Marine Col., ’92 alumnus featured performer at Camp Lejeune’s Fourth of July celebration

Citadel '92 alumnus Col. Mike Corrado

As seen in, by Kevin Vandenburg

Marine Mike Corrado: It’s an honor to play for the hometeam

This year’s Fourth of July Celebration at Camp Lejeune will feature a special musical performance by singer-songwriter Marine Col. Mike Corrado.

The special event will only be open to Department of Defense identification cardholders and their guests, unlike previous years when the celebration has been open to the public. Camp Lejeune looked at ways to cut costs overall this year due to needing $3.4 billion for repairs and reconstruction following damages from Hurricane Florence in September, The Daily News reported.

Though the July 4 celebration aboard Camp Lejeune has previously hosted national acts such as LL Cool J and Kelly Pickler, this year’s show was designed to be more personal, according to Event Coordinator Patsy Schneider.

“The location, entertainment, and even the fireworks launch all directly support and represent the uniqueness of the Marine Corps,” Schneider wrote in an email to The Daily News “Mike Corrado is one of our own and his performance speaks directly to the fabric of the Marine Corps family.”

While planned to be a celebration of Independence Day, Corrado was chosen for his patriotic songs that mix the intimate and the upbeat in a way that connects with the crowd of military personnel and their families in a way few other acts could.

“He was the choice,” event emcee Yolanda Mayo said. “He was the first person we went to.”

Mayo, a retired Marine, has hosted the event every year since 2007, but said the upcoming show feels like a homecoming because of the special nature of a Marine performing for Marines. She is a friend of Corrado’s and said it would be a privilege to share the stage with him.

Corrado’s goal for the event is putting on an energetic, fun show for everyone in attendance. He plans to mix his own songs with ones people are familiar with.

“It’s the ultimate invite to play for the home team,” Corrado said. “For me being a Marine and a musician, any time I get a chance to play at camp and for the families has been an honor.”

Corrado has been playing music his entire life. He grew up playing drums and percussion but switched to guitar while attending college at The Citadel. He served in the Marines for five years and was stationed at Camp Lejeune when he entered inactive ready reserve.

He then lived out of a van and performed more than 200 shows a year across the east coast, he said. His songs and albums began garnering attention. His fifth album was set to release on Sept. 12, 2001, but when the events of the day before happened, Corrado was mobilized and later deployed to Iraq.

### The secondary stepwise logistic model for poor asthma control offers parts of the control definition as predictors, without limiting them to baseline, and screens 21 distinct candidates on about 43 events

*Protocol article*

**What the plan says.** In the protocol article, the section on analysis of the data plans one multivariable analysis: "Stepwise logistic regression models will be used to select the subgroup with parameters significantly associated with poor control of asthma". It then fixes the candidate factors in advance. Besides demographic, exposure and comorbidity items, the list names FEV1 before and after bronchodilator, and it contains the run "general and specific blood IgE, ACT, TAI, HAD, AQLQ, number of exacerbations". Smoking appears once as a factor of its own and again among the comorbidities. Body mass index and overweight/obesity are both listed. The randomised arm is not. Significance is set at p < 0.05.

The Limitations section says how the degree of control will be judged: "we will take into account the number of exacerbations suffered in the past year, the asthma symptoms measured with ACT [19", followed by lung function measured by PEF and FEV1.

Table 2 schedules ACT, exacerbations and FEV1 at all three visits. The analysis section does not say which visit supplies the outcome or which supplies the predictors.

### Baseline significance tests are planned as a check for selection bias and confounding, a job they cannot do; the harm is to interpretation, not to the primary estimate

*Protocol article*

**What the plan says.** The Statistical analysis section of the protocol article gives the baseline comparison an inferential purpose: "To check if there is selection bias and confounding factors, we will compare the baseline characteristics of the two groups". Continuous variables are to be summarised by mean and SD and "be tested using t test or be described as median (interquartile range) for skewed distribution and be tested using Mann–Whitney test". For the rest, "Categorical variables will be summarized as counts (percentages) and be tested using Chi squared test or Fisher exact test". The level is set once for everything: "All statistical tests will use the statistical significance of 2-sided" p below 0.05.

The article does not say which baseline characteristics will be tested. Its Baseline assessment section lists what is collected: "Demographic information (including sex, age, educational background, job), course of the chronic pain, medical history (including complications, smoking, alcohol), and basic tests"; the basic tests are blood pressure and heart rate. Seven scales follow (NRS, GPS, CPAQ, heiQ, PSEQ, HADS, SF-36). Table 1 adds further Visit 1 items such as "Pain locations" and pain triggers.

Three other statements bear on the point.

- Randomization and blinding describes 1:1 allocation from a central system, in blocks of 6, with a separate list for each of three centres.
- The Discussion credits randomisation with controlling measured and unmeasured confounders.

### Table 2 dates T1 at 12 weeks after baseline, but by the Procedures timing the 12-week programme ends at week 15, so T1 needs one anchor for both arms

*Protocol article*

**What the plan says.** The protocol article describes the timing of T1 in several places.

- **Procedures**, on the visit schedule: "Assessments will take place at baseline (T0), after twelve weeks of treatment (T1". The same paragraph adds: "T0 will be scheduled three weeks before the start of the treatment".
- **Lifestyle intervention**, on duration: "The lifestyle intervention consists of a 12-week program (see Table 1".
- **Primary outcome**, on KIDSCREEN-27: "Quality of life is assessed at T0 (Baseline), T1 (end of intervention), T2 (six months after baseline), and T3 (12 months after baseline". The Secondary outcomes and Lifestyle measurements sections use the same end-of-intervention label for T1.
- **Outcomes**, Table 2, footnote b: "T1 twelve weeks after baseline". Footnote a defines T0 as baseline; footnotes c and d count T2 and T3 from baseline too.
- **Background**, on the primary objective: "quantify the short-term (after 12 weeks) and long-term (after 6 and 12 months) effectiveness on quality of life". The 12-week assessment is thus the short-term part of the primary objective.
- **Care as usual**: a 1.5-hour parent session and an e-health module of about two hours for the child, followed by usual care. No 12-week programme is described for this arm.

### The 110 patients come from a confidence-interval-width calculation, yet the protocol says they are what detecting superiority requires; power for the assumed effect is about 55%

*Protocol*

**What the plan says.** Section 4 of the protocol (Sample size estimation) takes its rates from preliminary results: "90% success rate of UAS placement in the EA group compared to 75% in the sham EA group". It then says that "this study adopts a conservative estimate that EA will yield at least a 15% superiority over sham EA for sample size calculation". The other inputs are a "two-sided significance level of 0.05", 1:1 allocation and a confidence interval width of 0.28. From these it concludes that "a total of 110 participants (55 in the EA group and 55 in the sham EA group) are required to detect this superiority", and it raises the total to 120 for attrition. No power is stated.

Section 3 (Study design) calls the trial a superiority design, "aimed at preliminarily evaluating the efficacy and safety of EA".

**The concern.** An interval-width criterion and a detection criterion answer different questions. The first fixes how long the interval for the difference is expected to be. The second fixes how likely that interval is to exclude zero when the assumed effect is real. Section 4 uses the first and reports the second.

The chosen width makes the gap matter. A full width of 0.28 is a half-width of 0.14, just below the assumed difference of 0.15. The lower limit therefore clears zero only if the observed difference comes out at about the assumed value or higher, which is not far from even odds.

Until 9/11, Corrado said his music was akin to Dave Matthews Band and jam bands, but the events of the tragic day affected him, like all Americans, as well as his music.

“Then it switched gears,” he said. “I started trying to focus on the song-writing and on stories and characters, telling that different kind of perspective.”

Corrado returned from active duty in 2006 and turned his focus back to making music and performing. Through talent, passion, and practicing his skills, he saw undeniable success. He has opened for the likes of Bon Jovi, The Black Eyed Peas, and John Mayer. He has performed with Toby Keith. His music videos have aired on CMT, and he has been featured in magazines such as Rolling Stone.

Though he has performed with such enormous acts, it’s the opportunities his military connection has afforded him some of his most memorable moments, he said. Three weeks ago he was in Chicago playing for 20 living Medal of Honor recipients. Among them was Hershel Williams, who received the decoration for his service in the Battle of Iwo Jima in World War II.

“That to me is just a pinch yourself moment and awe-inspiring as it is to share the stage with any act,” Corrado said. “Hopefully by performing the best you can and doing the best you can you’re doing them justice.”

In addition to his musical and military career, Corrado also started Grunt Tunes, a production company formed to help active service-members record music.

“What’s really cool is there’s a lot of talented folks in the Marine Corps and all the services, but somebody may be sitting in a barracks who is playing a guitar and who has a single that they want to get out there,” he said. “If they have questions on how to do it I’d like to help them out because at one point I had a lot of questions.”

Although Corrado was born in Rochester, New York, moved around every couple of years growing up, and attended college in South Carolina, he’s come to regard Jacksonville as his home.

“My wife figured it out: Jacksonville is the longest I’ve ever stayed in one place in my entire life,” Corrado said.

Performing at home and in front of his military family will guarantee July 4 at Camp Lejeune will be more than a regular concert for Corrado and those in attendance.

“He’s going to pour his heart out for the Marines and sailors,” Mayo said. “What better way to celebrate our country’s birthday?”

Food and beverage vendors will begin service at noon at Onslow Beach and attendees are encouraged to enjoy the beach and the water. Corrado will play at 7 p.m. and fireworks will launch at 9 p.m. For more information on the Fourth of July Celebration at Camp Lejeune, visit